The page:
X2: X-Men United

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By Mark Ramsey | 2003/05/03

“Mutant” isn’t a very nice label, but I suppose it’s better than calling the rest of us “special-effects challenged.”

Are mutants the next link in the chain of human evolution? Well, Reality TV says “yes!” And thanks to the existence of Anna Nicole Smith the case is closed! Magneto, meet Percodan-o!

It has been three years since the first X-Men and Rebecca Romijn-Stamos still keeps her acting to a minimum which coincides in fine proportion to her talent. At the computer she does, however, prove she can type 90 words a minute – just not in any decipherable language.

Once again, Captain Picard headmasters a school for mutants – the only one of its kind unless you count the development department at the Fox network.

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I learned something in this movie: Evidently men, not women, carry the mutant gene – and what woman would disagree?

When we left him after the first movie, the Wolverine was searching for his roots, and roots he has in abundance. “You turned me into an indestructible machine with switchblade knuckles,” Wolverine screams at the mad scientist who transformed him, “so couldn’t you have finished the job with some good depilatory and waxing products?”

Halle Berry returns, post-Oscar, with a wig that’s late model Barbara Stanwyck. “I’m gonna go get the jet ready,” says Halle as “Storm.”

Get the jet ready!?

What exactly was she intending to do? Hang some jackets in first class? Restock the onboard Revlon products?

Wouldn’t it be great to be a mutant? Although with my luck, my super power would be a furiously razor-sharp wit – a talent particularly unsuited to battle since it tends to sail over people’s heads. I’d be “Lampoon-o,” which is not a cool name in spite of the root word “poon.”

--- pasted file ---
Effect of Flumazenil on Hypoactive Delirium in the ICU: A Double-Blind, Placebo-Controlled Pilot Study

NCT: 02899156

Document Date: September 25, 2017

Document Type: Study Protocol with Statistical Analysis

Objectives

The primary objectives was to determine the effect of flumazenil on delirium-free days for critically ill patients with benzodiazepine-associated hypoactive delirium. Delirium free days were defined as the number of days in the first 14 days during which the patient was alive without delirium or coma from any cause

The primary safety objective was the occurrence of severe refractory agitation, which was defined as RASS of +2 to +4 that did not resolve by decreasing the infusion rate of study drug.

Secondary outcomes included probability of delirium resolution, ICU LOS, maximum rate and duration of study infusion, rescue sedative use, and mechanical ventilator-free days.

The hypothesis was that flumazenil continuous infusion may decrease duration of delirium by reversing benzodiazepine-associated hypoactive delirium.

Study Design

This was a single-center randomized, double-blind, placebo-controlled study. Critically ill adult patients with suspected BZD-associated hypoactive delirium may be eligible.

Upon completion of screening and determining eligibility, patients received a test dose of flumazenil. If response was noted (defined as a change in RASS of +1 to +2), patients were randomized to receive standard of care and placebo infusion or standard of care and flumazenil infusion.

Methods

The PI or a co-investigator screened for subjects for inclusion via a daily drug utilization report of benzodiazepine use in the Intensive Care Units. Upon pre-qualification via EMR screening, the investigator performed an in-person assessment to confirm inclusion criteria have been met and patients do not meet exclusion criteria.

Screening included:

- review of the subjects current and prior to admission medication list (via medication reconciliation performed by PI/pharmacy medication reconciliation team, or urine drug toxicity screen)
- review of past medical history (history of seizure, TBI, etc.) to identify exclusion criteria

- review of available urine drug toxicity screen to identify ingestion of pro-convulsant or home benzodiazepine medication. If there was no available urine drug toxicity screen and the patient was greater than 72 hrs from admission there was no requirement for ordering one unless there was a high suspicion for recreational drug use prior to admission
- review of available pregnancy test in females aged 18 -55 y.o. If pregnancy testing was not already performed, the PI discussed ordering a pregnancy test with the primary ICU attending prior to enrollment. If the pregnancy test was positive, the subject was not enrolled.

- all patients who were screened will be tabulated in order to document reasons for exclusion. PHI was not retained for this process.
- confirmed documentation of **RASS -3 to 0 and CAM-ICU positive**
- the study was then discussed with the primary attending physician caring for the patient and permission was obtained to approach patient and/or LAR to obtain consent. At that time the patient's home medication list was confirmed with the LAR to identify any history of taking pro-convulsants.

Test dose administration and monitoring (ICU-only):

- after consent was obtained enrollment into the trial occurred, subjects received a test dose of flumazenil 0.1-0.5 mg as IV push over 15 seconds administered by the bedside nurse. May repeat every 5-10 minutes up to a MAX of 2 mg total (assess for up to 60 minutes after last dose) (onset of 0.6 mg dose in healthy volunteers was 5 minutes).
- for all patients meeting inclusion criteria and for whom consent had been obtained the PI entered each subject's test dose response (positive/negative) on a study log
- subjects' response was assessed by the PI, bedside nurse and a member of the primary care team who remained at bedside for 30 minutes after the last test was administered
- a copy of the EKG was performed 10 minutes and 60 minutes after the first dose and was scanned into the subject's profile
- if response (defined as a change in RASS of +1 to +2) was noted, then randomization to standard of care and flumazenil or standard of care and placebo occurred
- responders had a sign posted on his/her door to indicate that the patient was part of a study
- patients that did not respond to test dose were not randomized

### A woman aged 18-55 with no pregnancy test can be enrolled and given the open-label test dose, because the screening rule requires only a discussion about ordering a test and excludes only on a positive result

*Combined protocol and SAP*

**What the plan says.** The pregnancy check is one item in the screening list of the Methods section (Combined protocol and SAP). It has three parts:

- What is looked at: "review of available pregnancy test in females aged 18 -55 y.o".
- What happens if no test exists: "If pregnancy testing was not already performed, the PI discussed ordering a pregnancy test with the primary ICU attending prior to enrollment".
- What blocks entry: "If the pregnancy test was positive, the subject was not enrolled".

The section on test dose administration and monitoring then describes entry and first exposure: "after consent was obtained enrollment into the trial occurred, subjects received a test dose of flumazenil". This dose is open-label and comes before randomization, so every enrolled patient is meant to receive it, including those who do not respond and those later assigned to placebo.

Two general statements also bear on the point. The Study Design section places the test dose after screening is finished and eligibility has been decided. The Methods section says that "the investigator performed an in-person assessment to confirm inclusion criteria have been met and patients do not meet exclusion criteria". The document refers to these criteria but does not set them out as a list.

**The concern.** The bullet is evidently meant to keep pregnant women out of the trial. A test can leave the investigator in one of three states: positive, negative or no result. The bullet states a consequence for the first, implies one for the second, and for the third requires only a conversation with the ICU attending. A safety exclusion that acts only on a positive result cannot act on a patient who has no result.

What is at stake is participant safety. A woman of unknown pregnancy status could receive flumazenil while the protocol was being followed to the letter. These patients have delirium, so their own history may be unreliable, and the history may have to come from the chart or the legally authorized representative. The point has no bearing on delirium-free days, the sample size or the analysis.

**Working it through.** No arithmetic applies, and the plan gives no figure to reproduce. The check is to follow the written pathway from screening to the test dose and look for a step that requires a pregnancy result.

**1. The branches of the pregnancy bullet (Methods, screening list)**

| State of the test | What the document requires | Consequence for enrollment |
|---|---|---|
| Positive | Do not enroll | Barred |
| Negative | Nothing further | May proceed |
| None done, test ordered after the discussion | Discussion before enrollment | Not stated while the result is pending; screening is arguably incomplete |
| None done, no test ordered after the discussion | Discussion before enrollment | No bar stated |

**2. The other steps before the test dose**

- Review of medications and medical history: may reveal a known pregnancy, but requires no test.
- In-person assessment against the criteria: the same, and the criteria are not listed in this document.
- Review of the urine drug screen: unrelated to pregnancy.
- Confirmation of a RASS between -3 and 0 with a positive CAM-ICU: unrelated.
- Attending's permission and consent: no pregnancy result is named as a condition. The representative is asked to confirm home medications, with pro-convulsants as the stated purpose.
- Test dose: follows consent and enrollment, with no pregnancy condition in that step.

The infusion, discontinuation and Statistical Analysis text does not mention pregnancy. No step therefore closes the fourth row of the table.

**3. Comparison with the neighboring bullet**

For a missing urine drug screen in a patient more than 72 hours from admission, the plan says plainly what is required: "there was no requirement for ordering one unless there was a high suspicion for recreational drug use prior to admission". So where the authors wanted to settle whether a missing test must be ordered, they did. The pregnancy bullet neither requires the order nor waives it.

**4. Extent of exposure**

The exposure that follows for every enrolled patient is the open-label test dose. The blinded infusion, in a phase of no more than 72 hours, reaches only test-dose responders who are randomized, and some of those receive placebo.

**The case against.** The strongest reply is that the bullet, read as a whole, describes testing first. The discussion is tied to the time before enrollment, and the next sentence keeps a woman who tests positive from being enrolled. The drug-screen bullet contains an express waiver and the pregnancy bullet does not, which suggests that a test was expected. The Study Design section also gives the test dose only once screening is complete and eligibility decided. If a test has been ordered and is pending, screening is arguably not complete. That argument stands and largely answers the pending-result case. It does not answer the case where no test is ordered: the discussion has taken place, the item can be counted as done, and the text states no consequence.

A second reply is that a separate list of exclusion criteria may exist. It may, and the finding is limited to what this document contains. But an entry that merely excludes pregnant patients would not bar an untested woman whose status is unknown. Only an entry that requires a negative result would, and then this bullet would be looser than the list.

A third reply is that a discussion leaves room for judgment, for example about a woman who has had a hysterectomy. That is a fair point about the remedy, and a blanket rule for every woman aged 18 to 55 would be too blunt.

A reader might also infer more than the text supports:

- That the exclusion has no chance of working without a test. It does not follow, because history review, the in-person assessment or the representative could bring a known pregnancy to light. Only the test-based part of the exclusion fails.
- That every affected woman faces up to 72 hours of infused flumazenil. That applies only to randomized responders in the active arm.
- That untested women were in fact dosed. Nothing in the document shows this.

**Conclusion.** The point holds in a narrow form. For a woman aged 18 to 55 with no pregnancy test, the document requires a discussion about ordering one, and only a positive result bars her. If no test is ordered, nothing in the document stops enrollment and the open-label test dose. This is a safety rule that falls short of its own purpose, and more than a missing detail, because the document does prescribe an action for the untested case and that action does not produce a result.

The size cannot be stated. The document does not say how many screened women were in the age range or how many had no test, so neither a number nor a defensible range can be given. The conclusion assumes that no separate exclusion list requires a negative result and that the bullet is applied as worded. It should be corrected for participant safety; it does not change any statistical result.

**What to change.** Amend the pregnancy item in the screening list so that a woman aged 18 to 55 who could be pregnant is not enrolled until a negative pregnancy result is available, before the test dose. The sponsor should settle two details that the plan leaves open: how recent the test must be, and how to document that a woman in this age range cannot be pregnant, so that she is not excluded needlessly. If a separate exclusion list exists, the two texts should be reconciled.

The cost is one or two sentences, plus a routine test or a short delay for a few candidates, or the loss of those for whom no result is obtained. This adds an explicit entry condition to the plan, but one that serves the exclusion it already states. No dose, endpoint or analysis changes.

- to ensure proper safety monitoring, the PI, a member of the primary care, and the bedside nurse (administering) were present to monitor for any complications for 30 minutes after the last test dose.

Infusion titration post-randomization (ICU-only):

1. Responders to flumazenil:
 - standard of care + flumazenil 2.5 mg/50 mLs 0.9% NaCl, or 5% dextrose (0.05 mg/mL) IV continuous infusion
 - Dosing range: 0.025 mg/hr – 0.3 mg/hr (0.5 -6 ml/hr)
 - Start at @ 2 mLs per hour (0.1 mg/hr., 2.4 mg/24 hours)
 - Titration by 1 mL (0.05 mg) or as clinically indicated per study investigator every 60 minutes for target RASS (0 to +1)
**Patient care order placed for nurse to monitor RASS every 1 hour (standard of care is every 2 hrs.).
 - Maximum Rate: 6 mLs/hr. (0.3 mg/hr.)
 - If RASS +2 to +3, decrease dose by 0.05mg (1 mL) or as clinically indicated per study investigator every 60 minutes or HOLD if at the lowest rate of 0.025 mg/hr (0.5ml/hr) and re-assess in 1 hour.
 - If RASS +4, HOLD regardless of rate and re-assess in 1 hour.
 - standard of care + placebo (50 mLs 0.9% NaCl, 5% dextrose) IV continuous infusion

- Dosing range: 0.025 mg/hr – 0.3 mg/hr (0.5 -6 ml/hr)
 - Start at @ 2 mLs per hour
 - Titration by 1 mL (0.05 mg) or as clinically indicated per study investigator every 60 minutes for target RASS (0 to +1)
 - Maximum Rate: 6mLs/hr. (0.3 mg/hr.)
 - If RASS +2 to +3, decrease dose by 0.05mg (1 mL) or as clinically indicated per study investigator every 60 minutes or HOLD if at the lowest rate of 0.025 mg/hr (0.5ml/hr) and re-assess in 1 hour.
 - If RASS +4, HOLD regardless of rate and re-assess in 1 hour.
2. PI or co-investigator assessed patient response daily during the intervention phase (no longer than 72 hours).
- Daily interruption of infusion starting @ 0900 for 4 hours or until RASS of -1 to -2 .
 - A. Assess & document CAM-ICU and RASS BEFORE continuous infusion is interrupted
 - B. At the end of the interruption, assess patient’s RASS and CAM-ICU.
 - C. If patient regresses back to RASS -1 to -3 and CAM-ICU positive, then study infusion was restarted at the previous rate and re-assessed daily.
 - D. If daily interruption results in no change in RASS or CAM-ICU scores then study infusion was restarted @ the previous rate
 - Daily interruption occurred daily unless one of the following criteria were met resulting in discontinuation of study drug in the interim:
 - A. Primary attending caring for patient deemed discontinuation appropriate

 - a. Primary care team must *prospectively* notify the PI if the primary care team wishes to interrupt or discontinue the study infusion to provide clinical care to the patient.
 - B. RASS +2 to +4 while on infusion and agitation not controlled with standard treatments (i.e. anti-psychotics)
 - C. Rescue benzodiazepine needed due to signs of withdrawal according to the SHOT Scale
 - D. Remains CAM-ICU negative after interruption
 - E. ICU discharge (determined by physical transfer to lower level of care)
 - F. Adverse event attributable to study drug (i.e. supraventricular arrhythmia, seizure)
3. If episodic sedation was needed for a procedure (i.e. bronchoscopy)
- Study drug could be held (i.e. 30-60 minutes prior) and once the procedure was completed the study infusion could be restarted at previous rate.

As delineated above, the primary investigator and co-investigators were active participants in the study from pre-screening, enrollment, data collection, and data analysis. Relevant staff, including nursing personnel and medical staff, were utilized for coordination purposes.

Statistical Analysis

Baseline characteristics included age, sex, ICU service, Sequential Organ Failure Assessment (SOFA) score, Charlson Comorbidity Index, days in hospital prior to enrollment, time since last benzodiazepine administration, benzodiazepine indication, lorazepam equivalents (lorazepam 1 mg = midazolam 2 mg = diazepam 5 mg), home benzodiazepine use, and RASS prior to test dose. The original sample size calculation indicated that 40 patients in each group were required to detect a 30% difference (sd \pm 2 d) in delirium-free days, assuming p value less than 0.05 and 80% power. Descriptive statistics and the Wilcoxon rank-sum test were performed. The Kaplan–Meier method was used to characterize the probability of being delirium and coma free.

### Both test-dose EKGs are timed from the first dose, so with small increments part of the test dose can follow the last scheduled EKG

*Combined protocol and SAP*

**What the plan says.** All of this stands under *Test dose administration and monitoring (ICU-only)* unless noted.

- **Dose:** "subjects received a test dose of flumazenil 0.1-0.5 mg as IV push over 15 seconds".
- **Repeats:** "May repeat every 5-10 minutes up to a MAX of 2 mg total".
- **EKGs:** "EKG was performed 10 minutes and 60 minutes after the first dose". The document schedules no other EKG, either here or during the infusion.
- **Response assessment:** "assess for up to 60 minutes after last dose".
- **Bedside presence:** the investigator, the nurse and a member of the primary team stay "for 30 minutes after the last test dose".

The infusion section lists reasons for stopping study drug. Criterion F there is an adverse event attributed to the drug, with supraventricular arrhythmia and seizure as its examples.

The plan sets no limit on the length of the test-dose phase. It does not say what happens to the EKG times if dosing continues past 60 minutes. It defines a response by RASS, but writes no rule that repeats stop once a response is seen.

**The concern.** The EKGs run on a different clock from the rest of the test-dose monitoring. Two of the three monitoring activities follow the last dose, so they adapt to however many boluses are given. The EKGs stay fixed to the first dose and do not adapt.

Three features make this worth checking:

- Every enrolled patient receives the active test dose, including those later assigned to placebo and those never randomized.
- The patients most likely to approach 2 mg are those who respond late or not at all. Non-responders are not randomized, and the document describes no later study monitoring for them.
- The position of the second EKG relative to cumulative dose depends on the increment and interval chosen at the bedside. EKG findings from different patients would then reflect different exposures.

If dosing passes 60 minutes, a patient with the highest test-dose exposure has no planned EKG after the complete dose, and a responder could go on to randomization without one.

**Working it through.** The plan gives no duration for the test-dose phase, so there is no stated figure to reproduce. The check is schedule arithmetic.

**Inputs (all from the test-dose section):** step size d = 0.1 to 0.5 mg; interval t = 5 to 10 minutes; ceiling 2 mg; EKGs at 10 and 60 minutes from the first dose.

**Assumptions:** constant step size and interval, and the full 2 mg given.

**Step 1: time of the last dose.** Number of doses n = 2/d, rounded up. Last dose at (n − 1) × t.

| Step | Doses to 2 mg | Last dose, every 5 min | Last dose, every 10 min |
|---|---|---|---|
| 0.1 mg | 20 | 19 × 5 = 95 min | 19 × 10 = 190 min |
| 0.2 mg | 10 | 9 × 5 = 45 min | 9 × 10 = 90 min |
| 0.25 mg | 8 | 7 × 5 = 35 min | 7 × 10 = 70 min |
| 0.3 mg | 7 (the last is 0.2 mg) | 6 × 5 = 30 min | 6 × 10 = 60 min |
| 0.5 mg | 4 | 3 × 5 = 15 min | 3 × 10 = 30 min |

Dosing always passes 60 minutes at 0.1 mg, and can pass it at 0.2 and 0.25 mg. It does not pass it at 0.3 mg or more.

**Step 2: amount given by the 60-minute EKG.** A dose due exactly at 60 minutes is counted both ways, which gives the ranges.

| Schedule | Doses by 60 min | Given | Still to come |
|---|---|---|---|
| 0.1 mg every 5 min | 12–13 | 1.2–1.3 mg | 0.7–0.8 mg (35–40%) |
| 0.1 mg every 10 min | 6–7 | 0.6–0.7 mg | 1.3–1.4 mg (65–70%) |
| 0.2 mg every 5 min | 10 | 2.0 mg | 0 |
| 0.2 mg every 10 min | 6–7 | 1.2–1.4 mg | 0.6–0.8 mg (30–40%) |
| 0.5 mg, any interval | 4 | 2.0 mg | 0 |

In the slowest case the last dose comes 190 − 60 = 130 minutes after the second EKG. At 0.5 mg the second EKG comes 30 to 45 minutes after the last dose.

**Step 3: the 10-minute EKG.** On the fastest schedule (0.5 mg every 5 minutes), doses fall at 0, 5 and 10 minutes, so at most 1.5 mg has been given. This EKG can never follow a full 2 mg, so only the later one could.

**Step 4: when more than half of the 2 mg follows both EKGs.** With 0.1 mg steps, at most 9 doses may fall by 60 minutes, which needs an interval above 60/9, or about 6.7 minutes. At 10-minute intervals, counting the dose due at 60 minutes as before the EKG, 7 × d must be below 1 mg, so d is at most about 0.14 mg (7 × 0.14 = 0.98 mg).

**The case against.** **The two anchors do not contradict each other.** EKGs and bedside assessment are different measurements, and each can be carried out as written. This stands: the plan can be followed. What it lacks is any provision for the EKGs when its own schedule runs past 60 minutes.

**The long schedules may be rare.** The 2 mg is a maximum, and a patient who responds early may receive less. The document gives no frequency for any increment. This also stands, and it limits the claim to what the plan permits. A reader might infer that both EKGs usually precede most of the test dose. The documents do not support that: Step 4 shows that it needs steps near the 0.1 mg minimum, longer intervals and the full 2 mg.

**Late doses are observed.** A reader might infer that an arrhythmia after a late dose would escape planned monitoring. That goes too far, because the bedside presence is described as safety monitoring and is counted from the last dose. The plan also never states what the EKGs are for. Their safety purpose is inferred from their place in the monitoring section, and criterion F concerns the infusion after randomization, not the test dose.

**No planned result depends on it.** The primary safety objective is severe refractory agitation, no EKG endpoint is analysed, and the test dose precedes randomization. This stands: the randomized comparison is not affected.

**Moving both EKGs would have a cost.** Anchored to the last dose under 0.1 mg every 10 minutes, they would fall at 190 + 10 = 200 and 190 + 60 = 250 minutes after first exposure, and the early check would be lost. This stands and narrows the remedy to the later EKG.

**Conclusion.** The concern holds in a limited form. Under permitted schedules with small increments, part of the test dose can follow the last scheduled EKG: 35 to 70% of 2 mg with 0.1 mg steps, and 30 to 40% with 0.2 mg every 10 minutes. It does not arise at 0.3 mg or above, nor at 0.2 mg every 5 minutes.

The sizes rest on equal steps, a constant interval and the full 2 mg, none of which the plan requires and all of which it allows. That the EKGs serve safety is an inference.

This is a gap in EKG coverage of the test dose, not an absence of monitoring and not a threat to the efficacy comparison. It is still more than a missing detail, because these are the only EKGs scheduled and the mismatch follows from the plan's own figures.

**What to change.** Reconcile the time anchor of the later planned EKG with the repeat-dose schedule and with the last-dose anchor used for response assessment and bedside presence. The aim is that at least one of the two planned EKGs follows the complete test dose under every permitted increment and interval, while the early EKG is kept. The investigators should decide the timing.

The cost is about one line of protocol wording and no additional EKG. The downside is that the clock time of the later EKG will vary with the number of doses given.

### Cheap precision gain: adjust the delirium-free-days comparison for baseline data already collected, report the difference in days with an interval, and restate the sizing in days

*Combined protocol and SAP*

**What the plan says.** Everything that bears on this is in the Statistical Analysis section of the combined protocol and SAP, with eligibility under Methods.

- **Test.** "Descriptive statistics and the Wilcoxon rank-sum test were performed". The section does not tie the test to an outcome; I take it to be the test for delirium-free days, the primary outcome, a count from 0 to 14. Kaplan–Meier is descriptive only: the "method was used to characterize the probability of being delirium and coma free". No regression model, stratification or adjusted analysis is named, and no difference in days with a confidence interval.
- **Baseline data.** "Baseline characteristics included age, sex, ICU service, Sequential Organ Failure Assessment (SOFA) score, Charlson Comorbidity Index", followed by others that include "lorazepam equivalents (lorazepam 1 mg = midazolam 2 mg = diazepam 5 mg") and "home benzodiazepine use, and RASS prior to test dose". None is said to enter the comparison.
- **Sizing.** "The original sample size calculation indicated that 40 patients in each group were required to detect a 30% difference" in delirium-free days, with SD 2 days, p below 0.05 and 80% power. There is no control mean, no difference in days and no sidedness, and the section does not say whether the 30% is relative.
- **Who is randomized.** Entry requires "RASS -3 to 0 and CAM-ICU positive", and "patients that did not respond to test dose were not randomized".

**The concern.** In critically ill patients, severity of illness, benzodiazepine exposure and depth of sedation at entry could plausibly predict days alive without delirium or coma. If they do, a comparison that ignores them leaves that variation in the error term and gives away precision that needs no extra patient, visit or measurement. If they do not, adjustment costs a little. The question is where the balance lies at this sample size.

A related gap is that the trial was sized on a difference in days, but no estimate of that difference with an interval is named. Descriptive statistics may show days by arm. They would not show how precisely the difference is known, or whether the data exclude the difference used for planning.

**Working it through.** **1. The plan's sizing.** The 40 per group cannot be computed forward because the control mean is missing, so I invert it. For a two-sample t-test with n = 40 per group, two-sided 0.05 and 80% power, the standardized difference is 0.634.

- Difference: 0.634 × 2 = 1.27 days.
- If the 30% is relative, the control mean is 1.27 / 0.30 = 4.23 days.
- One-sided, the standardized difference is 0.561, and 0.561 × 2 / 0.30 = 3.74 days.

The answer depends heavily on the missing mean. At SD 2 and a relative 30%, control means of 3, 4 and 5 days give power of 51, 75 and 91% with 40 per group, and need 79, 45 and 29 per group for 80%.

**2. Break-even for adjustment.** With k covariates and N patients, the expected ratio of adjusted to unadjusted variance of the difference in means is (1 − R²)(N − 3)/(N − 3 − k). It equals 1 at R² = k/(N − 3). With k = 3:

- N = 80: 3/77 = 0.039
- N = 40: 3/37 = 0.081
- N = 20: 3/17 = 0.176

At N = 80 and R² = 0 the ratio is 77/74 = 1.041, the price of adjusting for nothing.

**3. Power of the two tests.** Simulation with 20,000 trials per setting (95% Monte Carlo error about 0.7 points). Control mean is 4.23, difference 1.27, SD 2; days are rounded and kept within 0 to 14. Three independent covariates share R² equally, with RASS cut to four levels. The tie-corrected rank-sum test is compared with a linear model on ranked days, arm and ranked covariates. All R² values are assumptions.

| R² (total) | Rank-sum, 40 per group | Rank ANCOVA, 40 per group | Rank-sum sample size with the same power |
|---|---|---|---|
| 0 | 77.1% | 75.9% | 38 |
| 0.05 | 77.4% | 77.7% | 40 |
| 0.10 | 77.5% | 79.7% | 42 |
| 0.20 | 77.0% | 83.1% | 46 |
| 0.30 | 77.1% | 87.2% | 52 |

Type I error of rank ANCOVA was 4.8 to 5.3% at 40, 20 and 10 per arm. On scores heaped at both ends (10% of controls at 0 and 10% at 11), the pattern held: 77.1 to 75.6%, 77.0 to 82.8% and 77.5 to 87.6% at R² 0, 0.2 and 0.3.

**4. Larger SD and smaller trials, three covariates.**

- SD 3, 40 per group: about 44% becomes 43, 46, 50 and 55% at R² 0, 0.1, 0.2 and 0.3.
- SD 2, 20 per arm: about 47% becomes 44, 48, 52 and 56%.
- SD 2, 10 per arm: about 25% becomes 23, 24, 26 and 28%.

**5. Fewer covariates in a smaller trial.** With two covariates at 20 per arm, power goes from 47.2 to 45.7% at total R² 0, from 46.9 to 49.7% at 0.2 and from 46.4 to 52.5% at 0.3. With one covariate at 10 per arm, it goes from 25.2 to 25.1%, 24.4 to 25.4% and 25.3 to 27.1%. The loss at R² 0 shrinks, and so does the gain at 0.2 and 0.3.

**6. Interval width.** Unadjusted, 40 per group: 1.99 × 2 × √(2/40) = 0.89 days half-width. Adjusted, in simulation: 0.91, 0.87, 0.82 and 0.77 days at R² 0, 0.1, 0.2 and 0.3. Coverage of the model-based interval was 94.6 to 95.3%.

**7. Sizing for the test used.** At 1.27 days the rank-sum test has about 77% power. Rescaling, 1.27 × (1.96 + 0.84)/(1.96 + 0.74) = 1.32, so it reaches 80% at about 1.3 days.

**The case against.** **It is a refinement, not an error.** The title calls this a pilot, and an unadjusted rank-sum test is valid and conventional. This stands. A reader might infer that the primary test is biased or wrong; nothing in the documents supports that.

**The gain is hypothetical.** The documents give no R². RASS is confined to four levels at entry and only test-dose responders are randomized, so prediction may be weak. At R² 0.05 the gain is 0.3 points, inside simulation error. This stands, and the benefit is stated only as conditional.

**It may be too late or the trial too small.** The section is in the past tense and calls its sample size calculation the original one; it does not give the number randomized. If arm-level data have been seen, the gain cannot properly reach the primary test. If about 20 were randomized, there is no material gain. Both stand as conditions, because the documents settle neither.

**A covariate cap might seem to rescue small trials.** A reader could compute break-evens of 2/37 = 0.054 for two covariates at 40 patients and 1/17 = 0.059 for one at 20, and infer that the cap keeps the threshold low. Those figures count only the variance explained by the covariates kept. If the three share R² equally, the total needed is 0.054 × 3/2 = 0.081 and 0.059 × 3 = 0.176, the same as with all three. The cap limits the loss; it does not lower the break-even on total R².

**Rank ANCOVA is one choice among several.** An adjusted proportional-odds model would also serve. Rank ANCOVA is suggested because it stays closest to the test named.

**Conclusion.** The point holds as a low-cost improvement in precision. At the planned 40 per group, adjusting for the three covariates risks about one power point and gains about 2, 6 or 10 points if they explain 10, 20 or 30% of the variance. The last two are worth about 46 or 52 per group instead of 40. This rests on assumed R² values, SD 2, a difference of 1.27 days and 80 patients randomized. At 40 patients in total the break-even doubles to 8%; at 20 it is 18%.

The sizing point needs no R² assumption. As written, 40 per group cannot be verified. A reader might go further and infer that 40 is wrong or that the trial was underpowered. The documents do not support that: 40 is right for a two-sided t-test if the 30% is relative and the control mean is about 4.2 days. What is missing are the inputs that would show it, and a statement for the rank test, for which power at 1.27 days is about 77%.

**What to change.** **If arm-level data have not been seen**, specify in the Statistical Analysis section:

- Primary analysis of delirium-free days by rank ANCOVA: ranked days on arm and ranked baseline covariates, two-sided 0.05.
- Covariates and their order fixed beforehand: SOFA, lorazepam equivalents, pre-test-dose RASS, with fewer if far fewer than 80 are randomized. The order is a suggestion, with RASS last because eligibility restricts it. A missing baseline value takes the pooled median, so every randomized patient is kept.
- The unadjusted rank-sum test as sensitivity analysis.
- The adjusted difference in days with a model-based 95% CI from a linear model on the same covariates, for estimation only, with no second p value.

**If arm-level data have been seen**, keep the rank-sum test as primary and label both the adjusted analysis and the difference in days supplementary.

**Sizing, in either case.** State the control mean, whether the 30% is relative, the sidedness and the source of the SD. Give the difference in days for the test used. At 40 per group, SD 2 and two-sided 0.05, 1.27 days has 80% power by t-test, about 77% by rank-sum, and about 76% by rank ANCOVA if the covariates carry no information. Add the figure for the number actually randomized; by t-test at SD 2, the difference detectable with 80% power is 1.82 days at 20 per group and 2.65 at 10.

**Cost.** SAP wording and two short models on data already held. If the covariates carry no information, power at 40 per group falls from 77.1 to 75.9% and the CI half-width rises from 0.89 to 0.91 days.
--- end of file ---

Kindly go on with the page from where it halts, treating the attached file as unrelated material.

Indeed, what are the skills of most of these mutants good for? Where’s the practical value in turning stuff to ice or sticking out a forked tongue? Now maybe if they were office managers who turned stuff to ice or x-ray technicians with forked tongues, that could be something!

Alan Cumming’s Nightcrawler is a very spiritual blue guy. “He’s a good boy,” said his dad, Rev. Billy Graham, “and Mama Smurf and I are proud of him.” Nightcrawler evokes maximum sympathy like all great movie monsters since Boris Karloff first grunted in Frankenstein.

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In a match-up of World Wrestling Entertainment proportions and a vivid illustration of why kids shouldn’t play with knives, Wolverine goes all Edward Scissorhands with Kelly Hu. Kelly has one line of dialogue in the entire movie, but as she points out, “looking good is harder to remember than talking, anyway.”

So the good mutants and the evil mutants collaborate to fight a threat to all mutants. It’s the mutants in black leather outfits versus the military-industrial complex in camouflage. As a general cinematic rule, the edge always goes to black leather outfits.

I liked the first X-Men, and I like X2: X-Men United even more. I’m a sucker for a big summer movie with a message as ambitious as the whiz-bang video game effects are grand.

X2, even more than its predecessor, is about the power of choice in the face of prejudice and the sad relationship between cruelty and fear.

Maybe if we humans are lucky, those in the audience for this movie will understand that it isn’t about “mutants” at all.


Photos Copyright ©2003 20th Century Fox

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